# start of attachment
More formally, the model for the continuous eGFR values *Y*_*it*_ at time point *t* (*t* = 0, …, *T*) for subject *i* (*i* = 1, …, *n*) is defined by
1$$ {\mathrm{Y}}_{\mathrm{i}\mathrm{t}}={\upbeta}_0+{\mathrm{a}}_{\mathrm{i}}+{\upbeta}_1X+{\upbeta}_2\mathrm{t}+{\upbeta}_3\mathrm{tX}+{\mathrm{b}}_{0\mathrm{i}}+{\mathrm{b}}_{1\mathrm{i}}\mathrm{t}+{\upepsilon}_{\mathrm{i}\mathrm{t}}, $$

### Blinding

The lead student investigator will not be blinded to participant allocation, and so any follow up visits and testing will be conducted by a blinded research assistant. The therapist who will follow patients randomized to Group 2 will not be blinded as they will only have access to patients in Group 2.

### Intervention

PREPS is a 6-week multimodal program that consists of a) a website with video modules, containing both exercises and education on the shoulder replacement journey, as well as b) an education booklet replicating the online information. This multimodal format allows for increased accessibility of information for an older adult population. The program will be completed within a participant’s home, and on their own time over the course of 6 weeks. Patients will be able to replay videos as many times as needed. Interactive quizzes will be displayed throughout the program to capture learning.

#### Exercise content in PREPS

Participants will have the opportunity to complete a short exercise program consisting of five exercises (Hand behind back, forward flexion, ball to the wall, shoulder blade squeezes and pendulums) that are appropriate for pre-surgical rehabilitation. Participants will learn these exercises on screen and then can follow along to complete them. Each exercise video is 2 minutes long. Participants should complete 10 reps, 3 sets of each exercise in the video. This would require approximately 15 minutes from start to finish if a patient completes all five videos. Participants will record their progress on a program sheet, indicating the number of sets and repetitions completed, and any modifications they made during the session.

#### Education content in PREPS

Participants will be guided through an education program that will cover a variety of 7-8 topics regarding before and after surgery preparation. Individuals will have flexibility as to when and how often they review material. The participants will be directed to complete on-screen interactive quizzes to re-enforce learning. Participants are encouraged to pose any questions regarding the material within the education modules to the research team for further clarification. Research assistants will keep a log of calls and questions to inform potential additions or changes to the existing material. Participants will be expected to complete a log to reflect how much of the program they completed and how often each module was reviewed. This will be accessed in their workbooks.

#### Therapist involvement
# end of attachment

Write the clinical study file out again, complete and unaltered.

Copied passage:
More formally, the model for the continuous eGFR values *Y*_*it*_ at time point *t* (*t* = 0, …, *T*) for subject *i* (*i* = 1, …, *n*) is defined by
1$$ {\mathrm{Y}}_{\mathrm{i}\mathrm{t}}={\upbeta}_0+{\mathrm{a}}_{\mathrm{i}}+{\upbeta}_1X+{\upbeta}_2\mathrm{t}+{\upbeta}_3\mathrm{tX}+{\mathrm{b}}_{0\mathrm{i}}+{\mathrm{b}}_{1\mathrm{i}}\mathrm{t}+{\upepsilon}_{\mathrm{i}\mathrm{t}}, $$

### Blinding

The lead student investigator will not be blinded to participant allocation, and so any follow up visits and testing will be conducted by a blinded research assistant. The therapist who will follow patients randomized to Group 2 will not be blinded as they will only have access to patients in Group 2.

### Intervention

PREPS is a 6-week multimodal program that consists of a) a website with video modules, containing both exercises and education on the shoulder replacement journey, as well as b) an education booklet replicating the online information. This multimodal format allows for increased accessibility of information for an older adult population. The program will be completed within a participant’s home, and on their own time over the course of 6 weeks. Patients will be able to replay videos as many times as needed. Interactive quizzes will be displayed throughout the program to capture learning.

#### Exercise content in PREPS

Participants will have the opportunity to complete a short exercise program consisting of five exercises (Hand behind back, forward flexion, ball to the wall, shoulder blade squeezes and pendulums) that are appropriate for pre-surgical rehabilitation. Participants will learn these exercises on screen and then can follow along to complete them. Each exercise video is 2 minutes long. Participants should complete 10 reps, 3 sets of each exercise in the video. This would require approximately 15 minutes from start to finish if a patient completes all five videos. Participants will record their progress on a program sheet, indicating the number of sets and repetitions completed, and any modifications they made during the session.

#### Education content in PREPS

Participants will be guided through an education program that will cover a variety of 7-8 topics regarding before and after surgery preparation. Individuals will have flexibility as to when and how often they review material. The participants will be directed to complete on-screen interactive quizzes to re-enforce learning. Participants are encouraged to pose any questions regarding the material within the education modules to the research team for further clarification. Research assistants will keep a log of calls and questions to inform potential additions or changes to the existing material. Participants will be expected to complete a log to reflect how much of the program they completed and how often each module was reviewed. This will be accessed in their workbooks.

#### Therapist involvement